The Configuration of Nurse-Patient Relationships: A Critical View

By May, Carl R. BScEcon, PhD; Purkis, Mary Ellen Rn, PhD | Scholarly Inquiry for Nursing Practice, January 1, 1995 | Go to article overview

The Configuration of Nurse-Patient Relationships: A Critical View


May, Carl R. BScEcon, PhD, Purkis, Mary Ellen Rn, PhD, Scholarly Inquiry for Nursing Practice


This paper sets out the grounds on which a reconfiguration of the ideas currently employed to conceptualize nurse-patient relationships might be founded. It is apparent that much of the rhetoric on which education for nursing practice is founded is difficult to relate to the realities of everyday nursing work. We explore the production of the nurse-patient relationship, in theory and practice as a therapeutic relationship. The paper moves beyond outlining yet again disparities between theory and practice. We argue that a more productive direction for research and analysis aims at understanding conditions that support sustained conduct characteristic of nursing practice in everyday work settings. We demonstrate some of the central conflicts operating between the professionalizing aims of nurses and the establishment of equitable positions for doing the work of nursing.

A recurrent complaint from patients and practitioners alike has been the extent to which modern health care systems objectify and industrialize the experience of being ill (Anderson, Blue, Holbrook, & Ng, 1993; Thome, 1993). Advances in technology have led to practice conditions in which care is seen to be increasingly dehumanized; and a key problem for nurses-in both theory and practice- has been how to remedy this problem (Adam, 1987; Benner, 1991; Lowenberg, 1994). Increasingly, the relationship between nurse and patient has come to be seen as an intrinsically therapeutic device through which remedies to the technological practice context can be delivered (Gadow, 1985; MacMahon & Pearson, 1991; Morse, 1991; Morse, Miles, Clark, & Doberneck, 1994).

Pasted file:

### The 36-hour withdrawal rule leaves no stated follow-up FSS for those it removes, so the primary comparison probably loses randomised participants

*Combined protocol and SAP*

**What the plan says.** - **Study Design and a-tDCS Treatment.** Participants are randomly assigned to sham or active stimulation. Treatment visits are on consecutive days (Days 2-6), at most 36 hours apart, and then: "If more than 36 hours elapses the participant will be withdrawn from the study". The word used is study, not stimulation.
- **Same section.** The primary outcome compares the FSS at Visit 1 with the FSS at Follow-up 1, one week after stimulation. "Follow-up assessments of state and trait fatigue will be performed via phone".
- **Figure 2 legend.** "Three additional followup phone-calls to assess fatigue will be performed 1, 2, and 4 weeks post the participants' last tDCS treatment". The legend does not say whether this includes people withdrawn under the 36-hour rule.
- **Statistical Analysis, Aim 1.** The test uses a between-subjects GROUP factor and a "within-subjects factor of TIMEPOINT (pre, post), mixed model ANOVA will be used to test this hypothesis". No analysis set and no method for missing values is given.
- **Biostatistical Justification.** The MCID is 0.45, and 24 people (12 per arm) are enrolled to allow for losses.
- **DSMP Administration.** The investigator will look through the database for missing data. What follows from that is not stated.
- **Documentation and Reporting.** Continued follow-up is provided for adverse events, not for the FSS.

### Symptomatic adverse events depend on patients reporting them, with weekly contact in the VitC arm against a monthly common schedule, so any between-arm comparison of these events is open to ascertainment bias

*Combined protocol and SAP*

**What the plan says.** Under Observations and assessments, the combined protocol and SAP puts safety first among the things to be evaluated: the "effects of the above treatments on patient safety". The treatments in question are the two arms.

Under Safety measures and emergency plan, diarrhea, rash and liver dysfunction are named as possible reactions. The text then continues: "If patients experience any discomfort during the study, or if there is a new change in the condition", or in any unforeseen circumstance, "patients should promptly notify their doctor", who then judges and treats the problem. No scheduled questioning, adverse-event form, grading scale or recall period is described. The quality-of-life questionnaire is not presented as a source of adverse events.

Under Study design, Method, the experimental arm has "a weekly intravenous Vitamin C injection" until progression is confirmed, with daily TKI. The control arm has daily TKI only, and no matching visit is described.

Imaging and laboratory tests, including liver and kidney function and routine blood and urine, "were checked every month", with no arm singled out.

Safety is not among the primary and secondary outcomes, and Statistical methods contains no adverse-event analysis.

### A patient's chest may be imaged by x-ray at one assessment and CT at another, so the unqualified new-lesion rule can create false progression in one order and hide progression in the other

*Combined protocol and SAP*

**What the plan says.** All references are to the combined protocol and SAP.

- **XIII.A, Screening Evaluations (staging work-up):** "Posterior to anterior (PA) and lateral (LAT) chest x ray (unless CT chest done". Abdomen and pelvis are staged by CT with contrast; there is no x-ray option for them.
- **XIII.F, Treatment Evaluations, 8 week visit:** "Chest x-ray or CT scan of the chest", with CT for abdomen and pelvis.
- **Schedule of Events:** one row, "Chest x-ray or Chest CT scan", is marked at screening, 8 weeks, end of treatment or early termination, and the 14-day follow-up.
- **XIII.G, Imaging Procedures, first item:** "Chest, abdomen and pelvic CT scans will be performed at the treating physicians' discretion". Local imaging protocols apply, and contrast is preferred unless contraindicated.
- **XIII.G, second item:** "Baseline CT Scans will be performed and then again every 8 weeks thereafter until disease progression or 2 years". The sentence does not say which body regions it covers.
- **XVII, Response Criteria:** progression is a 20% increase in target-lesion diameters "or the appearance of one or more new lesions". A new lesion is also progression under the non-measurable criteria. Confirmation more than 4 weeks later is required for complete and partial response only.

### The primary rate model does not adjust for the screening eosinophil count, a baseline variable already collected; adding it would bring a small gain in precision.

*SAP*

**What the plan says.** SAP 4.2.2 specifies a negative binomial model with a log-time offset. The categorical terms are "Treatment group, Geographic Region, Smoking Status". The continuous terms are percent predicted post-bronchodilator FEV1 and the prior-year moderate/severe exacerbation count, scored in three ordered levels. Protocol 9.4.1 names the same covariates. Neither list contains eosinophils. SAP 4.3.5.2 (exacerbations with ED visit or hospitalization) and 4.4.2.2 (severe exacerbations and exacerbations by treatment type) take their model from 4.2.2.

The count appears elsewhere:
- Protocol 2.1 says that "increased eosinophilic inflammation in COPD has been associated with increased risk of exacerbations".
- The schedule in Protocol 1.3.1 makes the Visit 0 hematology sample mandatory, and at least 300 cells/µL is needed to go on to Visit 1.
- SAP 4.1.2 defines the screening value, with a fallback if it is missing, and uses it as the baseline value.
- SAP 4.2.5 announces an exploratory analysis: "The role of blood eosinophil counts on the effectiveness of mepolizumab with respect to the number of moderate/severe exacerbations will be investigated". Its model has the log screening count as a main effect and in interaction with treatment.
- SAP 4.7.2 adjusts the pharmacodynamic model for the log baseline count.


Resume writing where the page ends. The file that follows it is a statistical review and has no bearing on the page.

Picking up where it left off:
Lowenberg (1994) has formulated a challenging critique of the literature on nursepatient relationships in which she argues for an expanded debate on the nature and status of difference in studies of these relations. For instance, Lowenberg suggests that differences among practitioners may have as much to do with the nature of the work nurses do (outpatient services versus operating room services) as they do with the social class and ethnic background of the practitioner (p. 181). In this way, Lowenberg introduces doubt about the efficacy of education for nurses, built around particular ideologically driven models for nursing practice.

In this paper we question the very production of the nurse-patient relationship as therapeutic and the effects of such a conceptualization on the practices of nurses. We undertake this critical inquiry by exploring some of the ways in which ideas about relationships between nurses and patients are currently constituted and how they might be reconfigured to meet the problems posed by the profound disparities between theoretical aspiration and pragmatic achievement when nurses and patients encounter one another in practice settings.

We present our argument in two stages: First, we explore contemporary, critical accounts of how ideas about the nurse-patient relationship emphasize the way in which the patient is specified as a recipient of nursing practices. Therapeutic practices are said to reveal in a holistic and authentic way a set of psychosocial signs and symptoms requiring resolution and disposal within the domain of experience constituted through the presence of nurse and patient together. We highlight existing nursing theories, which do not attend to the constitution of experiences. In this way, we problematize the idea of "authenticity".

Second, we examine the processes and practices through which the work of nursing (understood here as the constitution of domains of experience) represents forms of nursing knowledge. We argue that these forms of knowledge must be understood to include the positioning of participants in workplace interactions. Ideas about what it means to be a nurse and to do nursing work involve, for both the nurse and the patient, the productive work of establishing a sense of location. Negotiating mutual positions within interactions represents a necessary condition enabling the work of nursing, and being nursed, to proceed. …

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